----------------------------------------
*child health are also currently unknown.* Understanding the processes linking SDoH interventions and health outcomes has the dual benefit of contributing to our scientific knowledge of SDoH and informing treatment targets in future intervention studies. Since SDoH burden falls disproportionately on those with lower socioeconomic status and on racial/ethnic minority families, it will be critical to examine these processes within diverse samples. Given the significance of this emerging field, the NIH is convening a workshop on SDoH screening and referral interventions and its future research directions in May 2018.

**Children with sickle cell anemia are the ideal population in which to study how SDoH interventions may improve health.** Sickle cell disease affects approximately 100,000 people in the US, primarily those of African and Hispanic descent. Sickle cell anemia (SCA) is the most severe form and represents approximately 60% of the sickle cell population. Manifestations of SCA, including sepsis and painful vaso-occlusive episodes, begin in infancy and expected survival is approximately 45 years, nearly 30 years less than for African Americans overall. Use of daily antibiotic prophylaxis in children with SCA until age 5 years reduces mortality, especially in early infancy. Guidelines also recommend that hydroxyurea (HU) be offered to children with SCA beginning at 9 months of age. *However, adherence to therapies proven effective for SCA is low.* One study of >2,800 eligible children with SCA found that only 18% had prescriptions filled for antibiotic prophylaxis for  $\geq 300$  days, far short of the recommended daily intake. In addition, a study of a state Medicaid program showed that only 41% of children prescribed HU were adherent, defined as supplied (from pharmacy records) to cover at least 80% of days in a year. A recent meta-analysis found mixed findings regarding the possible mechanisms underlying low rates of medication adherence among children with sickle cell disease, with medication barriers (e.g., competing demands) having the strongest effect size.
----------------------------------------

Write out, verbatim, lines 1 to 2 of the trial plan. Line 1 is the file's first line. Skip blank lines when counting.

*child health are also currently unknown.* Understanding the processes linking SDoH interventions and health outcomes has the dual benefit of contributing to our scientific knowledge of SDoH and informing treatment targets in future intervention studies. Since SDoH burden falls disproportionately on those with lower socioeconomic status and on racial/ethnic minority families, it will be critical to examine these processes within diverse samples. Given the significance of this emerging field, the NIH is convening a workshop on SDoH screening and referral interventions and its future research directions in May 2018.

**Children with sickle cell anemia are the ideal population in which to study how SDoH interventions may improve health.** Sickle cell disease affects approximately 100,000 people in the US, primarily those of African and Hispanic descent. Sickle cell anemia (SCA) is the most severe form and represents approximately 60% of the sickle cell population. Manifestations of SCA, including sepsis and painful vaso-occlusive episodes, begin in infancy and expected survival is approximately 45 years, nearly 30 years less than for African Americans overall. Use of daily antibiotic prophylaxis in children with SCA until age 5 years reduces mortality, especially in early infancy. Guidelines also recommend that hydroxyurea (HU) be offered to children with SCA beginning at 9 months of age. *However, adherence to therapies proven effective for SCA is low.* One study of >2,800 eligible children with SCA found that only 18% had prescriptions filled for antibiotic prophylaxis for  $\geq 300$  days, far short of the recommended daily intake. In addition, a study of a state Medicaid program showed that only 41% of children prescribed HU were adherent, defined as supplied (from pharmacy records) to cover at least 80% of days in a year. A recent meta-analysis found mixed findings regarding the possible mechanisms underlying low rates of medication adherence among children with sickle cell disease, with medication barriers (e.g., competing demands) having the strongest effect size.